travelling alone

(Waimanu Valley, Big Island, Hawaii)

3. Your Home

Your home is the ultimate symbol of comfort. Plus, it contains all of your material possessions, some of which you might be rather attached to. It’s understandable that you’d be reluctant to leave it all behind.

You essentially have 2 options when you’re planning on traveling for an extended period of time and do not want to throw money away on rent for a place you won’t be living in:

1. Move out

You can wait for your lease to end, move out, and keep your belongings in storage while you travel. This is a good solution if you aren’t set on returning to the same apartment when you eventually come back. It’s also ideal if you don’t want to be tied to a return date or location.

2. Sublet

A better option if you don’t want to break your lease or wait for it to end, or if you don’t want to give up your awesome apartment. You can leave your belongings where they are and have a home to return to when your travels are over. And bonus! – if you have roommates, they can take care of your pets, mail, etc while you’re gone :)

Subletting is probably easier and less stressful than moving out, assuming that the process of finding a subletter isn’t too heinous. This was the option I went with when I was planning for my 5-month backpacking trip in Asia. The one major negative, though, is that you’re committing to returning around a certain time. Unless you’re cool with leaving all your stuff back home and paying rent on an empty apartment indefinitely, but that’s not being very frugal, now is it?

4. Money

There’s no way around it: you must consider your financial situation before travelling alone long term.

Money is a scary and powerful thing. The trick is to not take it too seriously – don’t let it define you, don’t let it limit you, don’t let it consume you. Money is just means to an end – in this case, the end being travel.

Before automatically dismissing travel by insisting that you can’t afford it, give some thought to these 3 determinants. By carefully adjusting each one, I’ll bet you that your travel plans seem much more doable!

1. Income

If you leave your job to travel, your income supply will be kaput. You might consider picking up some freelancing gigs while abroad to help balance out your spending (e.g. teaching English is always in demand, youth hostels are often willing to let you stay for free if you do some odd work for them).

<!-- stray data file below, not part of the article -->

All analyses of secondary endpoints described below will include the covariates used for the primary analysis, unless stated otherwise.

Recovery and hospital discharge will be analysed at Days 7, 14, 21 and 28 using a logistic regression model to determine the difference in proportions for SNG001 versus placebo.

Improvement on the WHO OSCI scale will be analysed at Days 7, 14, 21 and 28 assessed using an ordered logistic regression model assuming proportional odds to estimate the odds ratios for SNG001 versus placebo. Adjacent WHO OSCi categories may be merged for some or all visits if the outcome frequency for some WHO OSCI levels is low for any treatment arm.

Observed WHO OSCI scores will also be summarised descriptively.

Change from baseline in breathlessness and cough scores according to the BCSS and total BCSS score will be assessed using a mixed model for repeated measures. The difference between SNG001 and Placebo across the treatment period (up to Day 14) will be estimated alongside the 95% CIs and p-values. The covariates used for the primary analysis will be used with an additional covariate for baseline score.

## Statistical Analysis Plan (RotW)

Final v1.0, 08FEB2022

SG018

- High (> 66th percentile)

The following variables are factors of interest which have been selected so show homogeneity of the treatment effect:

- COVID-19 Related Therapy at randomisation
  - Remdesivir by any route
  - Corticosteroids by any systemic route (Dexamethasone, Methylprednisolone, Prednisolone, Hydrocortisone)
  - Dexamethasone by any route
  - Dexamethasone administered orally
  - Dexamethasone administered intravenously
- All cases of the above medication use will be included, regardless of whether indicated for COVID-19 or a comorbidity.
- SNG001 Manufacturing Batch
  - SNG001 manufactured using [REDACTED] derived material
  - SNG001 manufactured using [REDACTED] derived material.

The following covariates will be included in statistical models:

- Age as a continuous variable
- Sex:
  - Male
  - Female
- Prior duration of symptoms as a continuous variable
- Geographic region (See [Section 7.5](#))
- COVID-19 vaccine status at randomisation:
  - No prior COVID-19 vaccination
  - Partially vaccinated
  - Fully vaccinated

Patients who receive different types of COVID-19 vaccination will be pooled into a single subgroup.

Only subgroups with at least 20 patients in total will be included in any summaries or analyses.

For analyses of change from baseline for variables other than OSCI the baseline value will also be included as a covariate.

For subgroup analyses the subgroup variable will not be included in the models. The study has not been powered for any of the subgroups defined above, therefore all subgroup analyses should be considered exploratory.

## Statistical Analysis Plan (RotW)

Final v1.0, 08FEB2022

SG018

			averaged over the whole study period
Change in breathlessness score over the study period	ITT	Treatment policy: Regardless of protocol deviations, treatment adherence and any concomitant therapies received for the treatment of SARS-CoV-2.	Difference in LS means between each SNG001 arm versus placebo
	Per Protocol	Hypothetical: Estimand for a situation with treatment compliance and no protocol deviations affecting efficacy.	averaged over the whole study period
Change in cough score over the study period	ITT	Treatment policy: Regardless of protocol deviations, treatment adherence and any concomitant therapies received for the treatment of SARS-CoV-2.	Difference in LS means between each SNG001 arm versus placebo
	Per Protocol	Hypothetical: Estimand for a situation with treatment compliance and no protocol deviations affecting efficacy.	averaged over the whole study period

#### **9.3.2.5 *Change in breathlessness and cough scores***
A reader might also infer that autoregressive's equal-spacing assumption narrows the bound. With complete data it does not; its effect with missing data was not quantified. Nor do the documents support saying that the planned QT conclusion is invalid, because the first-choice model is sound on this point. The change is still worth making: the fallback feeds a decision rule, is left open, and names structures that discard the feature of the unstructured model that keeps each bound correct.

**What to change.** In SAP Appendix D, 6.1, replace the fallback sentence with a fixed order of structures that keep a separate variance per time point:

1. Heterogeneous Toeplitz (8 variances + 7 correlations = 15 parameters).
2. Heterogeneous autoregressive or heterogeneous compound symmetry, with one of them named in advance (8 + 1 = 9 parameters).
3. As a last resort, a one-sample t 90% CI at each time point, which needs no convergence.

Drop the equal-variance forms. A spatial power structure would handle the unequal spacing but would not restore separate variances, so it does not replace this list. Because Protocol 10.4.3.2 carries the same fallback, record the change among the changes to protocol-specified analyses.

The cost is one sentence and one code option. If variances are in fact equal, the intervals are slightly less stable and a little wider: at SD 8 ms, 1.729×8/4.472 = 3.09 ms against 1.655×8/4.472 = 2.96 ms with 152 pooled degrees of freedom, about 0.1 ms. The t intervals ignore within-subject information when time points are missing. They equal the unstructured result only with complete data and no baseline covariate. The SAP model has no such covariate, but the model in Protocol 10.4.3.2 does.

2. Savings

You should be saving your ass off before you leave. Figure out how much you think you’ll need for your trip and add about 25% onto that. Once you have this figure in mind, make it a concrete goal. Put away $X each month into a separate savings account and don’t touch it. Stop spending money on frivolous things and instead, put it into your savings.

3. Expenditure

CURB IT – both before and during your trip. Just think: the more you save, the longer you can extend your travel adventure!

Along with your daily spending allowance, you must also factor in any payments to be made back home, e.g.:

  • Student loans
  • Insurance
  • Car payments
  • Credit card bills
  • Rent/Mortgage/Utilities
  • Taxes

travelling alone in amsterdam

(Amsterdam, The Netherlands)

Which of these 4 Big Things is keeping you from travelling alone?

Lindsay Buckley is the photographer and travel blogger behind Frugal Frolicker. She’s a New Yorker currently based in Sydney, Australia, documenting outdoor travel experiences Down Under and beyond.

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  • Trisha

    With the way the economy is today and how hard it is to get a job do you think is wise to tell people to quit work. Unless you have a job that is very in demand and can be assured there will be a place for you in the work force upon your return not real smart to quit your job. But then your 28 and have a lot more earning potential then an older person such as myself.

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  • lindsaypunk

    That is a fair point, for sure. There are other factors that could play in, such as whether you have a family to support – in which case quitting could be very risky. But I still maintain that you’ve got to do what makes you happy. For me, that’s traveling. I’m willing to take the risk and make that happen, even if it means I’m out of a job for a while. I’m confident enough in myself that I’ll make it work. And I think if others had the same mentality, they could as well :)